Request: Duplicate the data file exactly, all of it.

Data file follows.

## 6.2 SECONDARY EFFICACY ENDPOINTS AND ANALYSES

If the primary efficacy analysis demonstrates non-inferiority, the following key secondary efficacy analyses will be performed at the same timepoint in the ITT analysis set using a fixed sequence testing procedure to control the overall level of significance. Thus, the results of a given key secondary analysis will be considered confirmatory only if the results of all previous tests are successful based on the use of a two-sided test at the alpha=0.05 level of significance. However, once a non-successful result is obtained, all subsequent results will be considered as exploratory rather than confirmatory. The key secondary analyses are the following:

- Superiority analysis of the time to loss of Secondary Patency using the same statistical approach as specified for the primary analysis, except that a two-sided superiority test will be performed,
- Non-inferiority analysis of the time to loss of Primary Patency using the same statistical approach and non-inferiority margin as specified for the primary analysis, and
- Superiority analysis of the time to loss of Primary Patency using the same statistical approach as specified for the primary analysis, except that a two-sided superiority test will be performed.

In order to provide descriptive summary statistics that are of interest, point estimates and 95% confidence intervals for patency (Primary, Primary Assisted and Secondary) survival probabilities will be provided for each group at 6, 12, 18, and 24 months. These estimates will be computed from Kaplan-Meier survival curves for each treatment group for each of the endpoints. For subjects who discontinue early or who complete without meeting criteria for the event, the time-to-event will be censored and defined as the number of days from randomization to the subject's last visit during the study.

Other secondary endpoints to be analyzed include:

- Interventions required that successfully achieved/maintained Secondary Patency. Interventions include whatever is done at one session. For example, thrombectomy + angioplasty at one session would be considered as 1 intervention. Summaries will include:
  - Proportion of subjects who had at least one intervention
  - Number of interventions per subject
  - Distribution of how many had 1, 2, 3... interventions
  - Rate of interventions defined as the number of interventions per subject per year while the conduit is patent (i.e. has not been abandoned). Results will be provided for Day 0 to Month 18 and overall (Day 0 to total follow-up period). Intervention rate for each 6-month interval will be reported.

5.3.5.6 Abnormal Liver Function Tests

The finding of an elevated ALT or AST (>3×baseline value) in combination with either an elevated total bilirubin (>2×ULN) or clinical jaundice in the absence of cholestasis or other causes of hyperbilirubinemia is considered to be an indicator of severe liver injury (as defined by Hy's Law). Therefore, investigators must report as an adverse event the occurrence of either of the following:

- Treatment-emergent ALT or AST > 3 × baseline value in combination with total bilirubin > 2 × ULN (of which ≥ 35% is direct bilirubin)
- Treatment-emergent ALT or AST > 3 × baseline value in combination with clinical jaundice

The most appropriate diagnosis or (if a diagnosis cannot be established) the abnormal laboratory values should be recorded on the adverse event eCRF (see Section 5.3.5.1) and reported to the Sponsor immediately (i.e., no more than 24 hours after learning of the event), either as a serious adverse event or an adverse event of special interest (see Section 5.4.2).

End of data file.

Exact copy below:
## 6.2 SECONDARY EFFICACY ENDPOINTS AND ANALYSES

If the primary efficacy analysis demonstrates non-inferiority, the following key secondary efficacy analyses will be performed at the same timepoint in the ITT analysis set using a fixed sequence testing procedure to control the overall level of significance. Thus, the results of a given key secondary analysis will be considered confirmatory only if the results of all previous tests are successful based on the use of a two-sided test at the alpha=0.05 level of significance. However, once a non-successful result is obtained, all subsequent results will be considered as exploratory rather than confirmatory. The key secondary analyses are the following:

- Superiority analysis of the time to loss of Secondary Patency using the same statistical approach as specified for the primary analysis, except that a two-sided superiority test will be performed,
- Non-inferiority analysis of the time to loss of Primary Patency using the same statistical approach and non-inferiority margin as specified for the primary analysis, and
- Superiority analysis of the time to loss of Primary Patency using the same statistical approach as specified for the primary analysis, except that a two-sided superiority test will be performed.

In order to provide descriptive summary statistics that are of interest, point estimates and 95% confidence intervals for patency (Primary, Primary Assisted and Secondary) survival probabilities will be provided for each group at 6, 12, 18, and 24 months. These estimates will be computed from Kaplan-Meier survival curves for each treatment group for each of the endpoints. For subjects who discontinue early or who complete without meeting criteria for the event, the time-to-event will be censored and defined as the number of days from randomization to the subject's last visit during the study.

Other secondary endpoints to be analyzed include:

- Interventions required that successfully achieved/maintained Secondary Patency. Interventions include whatever is done at one session. For example, thrombectomy + angioplasty at one session would be considered as 1 intervention. Summaries will include:
  - Proportion of subjects who had at least one intervention
  - Number of interventions per subject
  - Distribution of how many had 1, 2, 3... interventions
  - Rate of interventions defined as the number of interventions per subject per year while the conduit is patent (i.e. has not been abandoned). Results will be provided for Day 0 to Month 18 and overall (Day 0 to total follow-up period). Intervention rate for each 6-month interval will be reported.

5.3.5.6 Abnormal Liver Function Tests

The finding of an elevated ALT or AST (>3×baseline value) in combination with either an elevated total bilirubin (>2×ULN) or clinical jaundice in the absence of cholestasis or other causes of hyperbilirubinemia is considered to be an indicator of severe liver injury (as defined by Hy's Law). Therefore, investigators must report as an adverse event the occurrence of either of the following:

- Treatment-emergent ALT or AST > 3 × baseline value in combination with total bilirubin > 2 × ULN (of which ≥ 35% is direct bilirubin)
- Treatment-emergent ALT or AST > 3 × baseline value in combination with clinical jaundice

The most appropriate diagnosis or (if a diagnosis cannot be established) the abnormal laboratory values should be recorded on the adverse event eCRF (see Section 5.3.5.1) and reported to the Sponsor immediately (i.e., no more than 24 hours after learning of the event), either as a serious adverse event or an adverse event of special interest (see Section 5.4.2).